Challenges!

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Posted by Lisa O’Neill Hill

“I could barely make a whole sentence,” she said.

Thueson went to speech therapy and found other ways to tell people what she was thinking or what she needed. She practiced using an app on her iPad.

Speech challenges after stroke are common, and there are different types:

Aphasia: A survivor with aphasia may have trouble understanding language, talking or may have a hard time coming up with the words he wants to say. Sometimes people with aphasia use the wrong words; it can also affect reading and writing. It does not affect intelligence.

Dysphagia: A stroke can cause swallowing problems, which can cause challenges with speech and with eating. Dysphagia can happen because of weakness and a lack of coordination between the muscles in the mouth and throat.

Dysarthria: This happens when muscles in your lips, tongue vocal folds or diaphragm don’t work the way they need to for clear speech.  A survivor’s speech might be slurred, mumbled, slow or choppy and can be difficult to understand.

Regardless of what kind of speech issue you’re having, there are things you can do.

“One of the things that seems to be overlooked is that there are ways that people can still communicate,” says Kathy Newkirk, a speech language pathologist in California. “Even if a person can’t talk, they might be able to write a message so you can understand or they can point to something on a chart.”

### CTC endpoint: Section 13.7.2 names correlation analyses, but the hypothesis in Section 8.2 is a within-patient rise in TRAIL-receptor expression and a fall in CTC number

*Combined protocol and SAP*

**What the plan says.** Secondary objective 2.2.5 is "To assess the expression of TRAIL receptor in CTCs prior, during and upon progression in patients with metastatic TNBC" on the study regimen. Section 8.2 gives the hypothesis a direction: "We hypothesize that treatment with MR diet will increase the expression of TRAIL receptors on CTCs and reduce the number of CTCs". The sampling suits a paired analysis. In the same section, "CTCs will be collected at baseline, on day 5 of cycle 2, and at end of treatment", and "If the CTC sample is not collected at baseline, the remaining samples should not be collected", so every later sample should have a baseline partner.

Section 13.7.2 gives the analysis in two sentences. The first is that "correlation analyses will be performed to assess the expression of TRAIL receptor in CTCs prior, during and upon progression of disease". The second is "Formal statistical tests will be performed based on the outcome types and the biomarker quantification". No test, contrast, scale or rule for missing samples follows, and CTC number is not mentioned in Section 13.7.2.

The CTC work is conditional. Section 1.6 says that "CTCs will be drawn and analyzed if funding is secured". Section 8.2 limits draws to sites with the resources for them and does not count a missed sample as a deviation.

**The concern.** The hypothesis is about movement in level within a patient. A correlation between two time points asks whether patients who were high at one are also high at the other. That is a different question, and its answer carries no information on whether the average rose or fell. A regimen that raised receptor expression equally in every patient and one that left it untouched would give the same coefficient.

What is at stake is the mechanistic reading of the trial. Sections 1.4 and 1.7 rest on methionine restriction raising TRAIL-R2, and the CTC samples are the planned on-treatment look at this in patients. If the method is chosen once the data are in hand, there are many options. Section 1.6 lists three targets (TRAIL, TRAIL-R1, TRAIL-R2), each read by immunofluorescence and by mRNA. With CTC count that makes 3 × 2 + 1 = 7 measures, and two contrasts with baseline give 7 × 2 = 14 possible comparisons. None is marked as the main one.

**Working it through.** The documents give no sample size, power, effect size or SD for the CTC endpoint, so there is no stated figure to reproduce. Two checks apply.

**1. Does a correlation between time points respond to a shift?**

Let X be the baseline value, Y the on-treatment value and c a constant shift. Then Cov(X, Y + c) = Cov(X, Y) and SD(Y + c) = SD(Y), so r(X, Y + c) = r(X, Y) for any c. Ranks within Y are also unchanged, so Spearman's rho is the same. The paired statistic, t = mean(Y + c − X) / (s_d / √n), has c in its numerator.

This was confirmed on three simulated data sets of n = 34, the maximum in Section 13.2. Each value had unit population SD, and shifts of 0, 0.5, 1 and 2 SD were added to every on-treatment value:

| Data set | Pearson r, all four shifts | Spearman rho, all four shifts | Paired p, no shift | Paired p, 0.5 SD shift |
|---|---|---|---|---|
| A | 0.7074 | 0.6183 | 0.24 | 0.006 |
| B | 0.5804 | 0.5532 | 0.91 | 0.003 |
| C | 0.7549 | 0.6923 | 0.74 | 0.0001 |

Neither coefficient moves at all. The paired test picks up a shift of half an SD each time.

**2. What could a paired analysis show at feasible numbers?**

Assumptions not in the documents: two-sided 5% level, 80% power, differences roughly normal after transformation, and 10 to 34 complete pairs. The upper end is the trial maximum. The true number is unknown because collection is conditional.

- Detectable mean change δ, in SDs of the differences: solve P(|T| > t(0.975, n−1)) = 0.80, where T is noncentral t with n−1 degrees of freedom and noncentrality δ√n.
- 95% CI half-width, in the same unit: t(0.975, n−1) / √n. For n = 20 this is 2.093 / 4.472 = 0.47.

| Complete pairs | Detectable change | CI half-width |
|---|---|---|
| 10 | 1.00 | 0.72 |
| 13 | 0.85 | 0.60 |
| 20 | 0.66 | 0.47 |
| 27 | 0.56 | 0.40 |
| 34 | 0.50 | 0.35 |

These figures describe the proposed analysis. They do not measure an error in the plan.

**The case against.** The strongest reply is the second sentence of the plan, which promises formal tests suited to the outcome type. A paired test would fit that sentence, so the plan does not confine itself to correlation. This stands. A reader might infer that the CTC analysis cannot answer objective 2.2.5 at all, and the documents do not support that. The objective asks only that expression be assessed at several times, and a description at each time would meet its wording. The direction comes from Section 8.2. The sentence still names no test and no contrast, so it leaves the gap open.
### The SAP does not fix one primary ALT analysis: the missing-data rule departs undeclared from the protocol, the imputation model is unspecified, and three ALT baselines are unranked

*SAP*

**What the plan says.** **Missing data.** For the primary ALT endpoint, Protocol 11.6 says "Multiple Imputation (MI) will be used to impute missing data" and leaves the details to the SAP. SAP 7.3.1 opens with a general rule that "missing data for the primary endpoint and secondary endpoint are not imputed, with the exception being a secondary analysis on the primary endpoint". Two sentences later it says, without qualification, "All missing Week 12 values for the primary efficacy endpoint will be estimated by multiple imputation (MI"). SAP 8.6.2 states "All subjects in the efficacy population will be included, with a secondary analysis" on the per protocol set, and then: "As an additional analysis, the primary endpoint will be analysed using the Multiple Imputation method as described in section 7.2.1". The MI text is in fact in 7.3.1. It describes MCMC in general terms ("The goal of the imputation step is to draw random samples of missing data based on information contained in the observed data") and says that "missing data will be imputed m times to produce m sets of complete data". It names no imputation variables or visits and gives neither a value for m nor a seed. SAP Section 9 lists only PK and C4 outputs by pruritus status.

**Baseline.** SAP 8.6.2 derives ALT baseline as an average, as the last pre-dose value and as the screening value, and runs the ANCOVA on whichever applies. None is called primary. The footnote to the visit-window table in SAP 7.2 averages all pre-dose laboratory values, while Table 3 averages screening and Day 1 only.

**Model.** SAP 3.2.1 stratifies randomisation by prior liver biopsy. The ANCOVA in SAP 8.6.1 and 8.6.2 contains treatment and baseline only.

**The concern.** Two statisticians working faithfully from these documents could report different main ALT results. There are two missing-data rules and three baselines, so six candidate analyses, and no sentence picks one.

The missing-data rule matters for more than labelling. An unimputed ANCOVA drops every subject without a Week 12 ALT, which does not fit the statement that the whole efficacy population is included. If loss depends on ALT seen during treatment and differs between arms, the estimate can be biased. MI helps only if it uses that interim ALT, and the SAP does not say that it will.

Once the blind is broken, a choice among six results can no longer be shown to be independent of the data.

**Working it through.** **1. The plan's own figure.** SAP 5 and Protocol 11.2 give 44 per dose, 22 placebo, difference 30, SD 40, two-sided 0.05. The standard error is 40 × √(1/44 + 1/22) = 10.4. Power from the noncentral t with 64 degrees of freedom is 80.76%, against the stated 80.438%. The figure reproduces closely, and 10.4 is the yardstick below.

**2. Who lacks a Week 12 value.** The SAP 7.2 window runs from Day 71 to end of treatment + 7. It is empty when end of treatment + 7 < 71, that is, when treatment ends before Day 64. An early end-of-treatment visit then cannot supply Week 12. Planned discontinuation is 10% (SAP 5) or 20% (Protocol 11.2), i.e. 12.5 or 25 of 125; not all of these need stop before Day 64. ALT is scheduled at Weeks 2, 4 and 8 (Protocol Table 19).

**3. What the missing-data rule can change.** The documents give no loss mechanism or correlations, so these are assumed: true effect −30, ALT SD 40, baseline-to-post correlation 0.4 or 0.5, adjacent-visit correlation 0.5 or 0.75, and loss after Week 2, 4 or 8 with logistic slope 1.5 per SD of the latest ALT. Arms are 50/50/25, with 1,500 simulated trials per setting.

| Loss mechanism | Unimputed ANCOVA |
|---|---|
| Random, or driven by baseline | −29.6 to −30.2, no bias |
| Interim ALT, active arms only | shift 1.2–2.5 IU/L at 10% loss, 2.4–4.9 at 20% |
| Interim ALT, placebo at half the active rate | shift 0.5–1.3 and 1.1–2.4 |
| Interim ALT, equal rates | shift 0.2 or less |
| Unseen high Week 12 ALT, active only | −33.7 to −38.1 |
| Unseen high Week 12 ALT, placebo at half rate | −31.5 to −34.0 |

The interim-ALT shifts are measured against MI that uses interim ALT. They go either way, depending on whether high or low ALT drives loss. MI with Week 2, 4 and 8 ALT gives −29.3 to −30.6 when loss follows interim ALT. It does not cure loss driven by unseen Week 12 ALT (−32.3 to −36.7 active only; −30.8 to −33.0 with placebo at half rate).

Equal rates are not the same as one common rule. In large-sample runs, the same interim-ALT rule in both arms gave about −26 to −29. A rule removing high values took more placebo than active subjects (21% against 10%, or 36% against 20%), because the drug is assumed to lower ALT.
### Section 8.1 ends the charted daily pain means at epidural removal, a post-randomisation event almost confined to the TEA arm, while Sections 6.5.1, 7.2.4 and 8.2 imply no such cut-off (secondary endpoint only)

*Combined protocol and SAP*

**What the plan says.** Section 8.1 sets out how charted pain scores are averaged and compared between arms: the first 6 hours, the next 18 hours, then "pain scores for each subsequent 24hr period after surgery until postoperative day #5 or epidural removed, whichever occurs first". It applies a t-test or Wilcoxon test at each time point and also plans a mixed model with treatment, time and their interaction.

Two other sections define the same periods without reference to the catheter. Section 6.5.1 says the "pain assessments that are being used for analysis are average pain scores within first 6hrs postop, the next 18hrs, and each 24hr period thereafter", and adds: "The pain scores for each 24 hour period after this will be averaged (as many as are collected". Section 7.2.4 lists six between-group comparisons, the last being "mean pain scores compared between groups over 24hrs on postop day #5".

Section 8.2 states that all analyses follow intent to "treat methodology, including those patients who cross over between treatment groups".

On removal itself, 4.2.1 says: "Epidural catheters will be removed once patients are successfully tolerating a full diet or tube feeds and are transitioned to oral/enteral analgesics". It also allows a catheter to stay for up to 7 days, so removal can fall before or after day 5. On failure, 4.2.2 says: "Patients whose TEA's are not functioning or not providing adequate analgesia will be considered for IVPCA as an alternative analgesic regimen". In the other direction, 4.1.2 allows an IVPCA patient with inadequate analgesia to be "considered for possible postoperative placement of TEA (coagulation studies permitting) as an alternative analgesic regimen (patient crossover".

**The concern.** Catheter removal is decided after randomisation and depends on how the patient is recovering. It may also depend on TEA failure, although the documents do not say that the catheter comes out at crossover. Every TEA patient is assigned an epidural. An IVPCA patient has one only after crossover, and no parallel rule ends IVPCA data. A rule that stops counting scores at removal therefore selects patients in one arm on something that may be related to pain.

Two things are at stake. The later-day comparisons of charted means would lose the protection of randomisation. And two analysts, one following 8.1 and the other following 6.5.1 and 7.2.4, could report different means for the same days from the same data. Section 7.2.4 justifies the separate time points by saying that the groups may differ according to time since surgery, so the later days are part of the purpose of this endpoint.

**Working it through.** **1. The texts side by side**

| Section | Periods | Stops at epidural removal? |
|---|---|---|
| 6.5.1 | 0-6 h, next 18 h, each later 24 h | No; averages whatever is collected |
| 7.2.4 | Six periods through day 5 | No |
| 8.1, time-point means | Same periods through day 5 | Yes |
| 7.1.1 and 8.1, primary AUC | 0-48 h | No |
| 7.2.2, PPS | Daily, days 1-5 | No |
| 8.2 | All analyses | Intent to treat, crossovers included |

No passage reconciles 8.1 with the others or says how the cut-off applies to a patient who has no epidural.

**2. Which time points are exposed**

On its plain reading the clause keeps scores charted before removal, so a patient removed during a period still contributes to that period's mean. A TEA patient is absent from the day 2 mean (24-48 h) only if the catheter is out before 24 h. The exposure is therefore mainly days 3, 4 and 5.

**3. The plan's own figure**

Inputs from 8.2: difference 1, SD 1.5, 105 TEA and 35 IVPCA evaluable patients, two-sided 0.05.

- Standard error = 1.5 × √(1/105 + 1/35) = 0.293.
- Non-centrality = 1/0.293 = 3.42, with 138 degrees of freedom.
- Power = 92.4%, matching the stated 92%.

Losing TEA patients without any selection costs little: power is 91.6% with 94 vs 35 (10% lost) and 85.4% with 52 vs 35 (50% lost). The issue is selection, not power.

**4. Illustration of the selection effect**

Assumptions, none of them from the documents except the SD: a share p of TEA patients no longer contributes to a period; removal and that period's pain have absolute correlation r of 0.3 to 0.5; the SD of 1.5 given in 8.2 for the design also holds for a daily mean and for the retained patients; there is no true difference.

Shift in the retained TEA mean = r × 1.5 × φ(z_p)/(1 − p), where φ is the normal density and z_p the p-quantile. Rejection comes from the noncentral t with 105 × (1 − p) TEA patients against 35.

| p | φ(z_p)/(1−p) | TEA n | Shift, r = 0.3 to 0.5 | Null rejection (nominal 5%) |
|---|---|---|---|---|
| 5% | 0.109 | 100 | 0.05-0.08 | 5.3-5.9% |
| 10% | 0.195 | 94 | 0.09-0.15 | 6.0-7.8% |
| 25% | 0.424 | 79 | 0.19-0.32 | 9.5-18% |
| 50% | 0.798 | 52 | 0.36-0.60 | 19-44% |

Apps for your phone or iPad can be particularly helpful, she says.

Newkirk recommends getting into speech therapy as soon as possible. If it’s not offered, ask for it. Speech therapy should begin as soon as a doctor clears a patient for therapy.

Every survivor is different, she says. For some, getting back to pre-stroke speech can take years; others come back much quicker. It’s important for caregivers to be involved and be supportive.

“Motivation is a huge issue as is family support. It kind of does come down to the extent they are willing and able to practice and work for it,” Newkirk says. “The brain is sometimes forming new connections. It does take a lot of effort.”

Thueson’s advice to stroke survivors struggling with speech challenges?

“Do therapy. Don’t give up. Plan to stick with it and go to a support group. Mainly, don’t give up.”
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Boy, can I relate to this!!!!

Why is talking so hard?

Sometimes I forget what it was like when Gordon could speak freely.  At home, we have mostly normal conversations–he says a sentence, I say a sentence, and so on.  He needs a few prompts now and then but we mostly understand each other.  But when we go to a meeting or have a phone appointment, I watch his language disappear.  It is clear from the look on his face that he is trying SO HARD to get coherent, orderly words to come out of his mouth.  Instead, choppy, disorganized words start coming, then all words stop and he looks at me to express his thoughts for him.

For a long time, I thought if he could relax, the words would come.  Not so.  Regaining language and cognition is much more complicated than that.  Even now, 6 years post-stroke, we have at least one conversation every day where Gordon starts in the middle of a thought and I have to ask him to start over from the beginning of his thought.  It doesn’t occur to him that I don’t know what he is thinking.

Jill Viggiano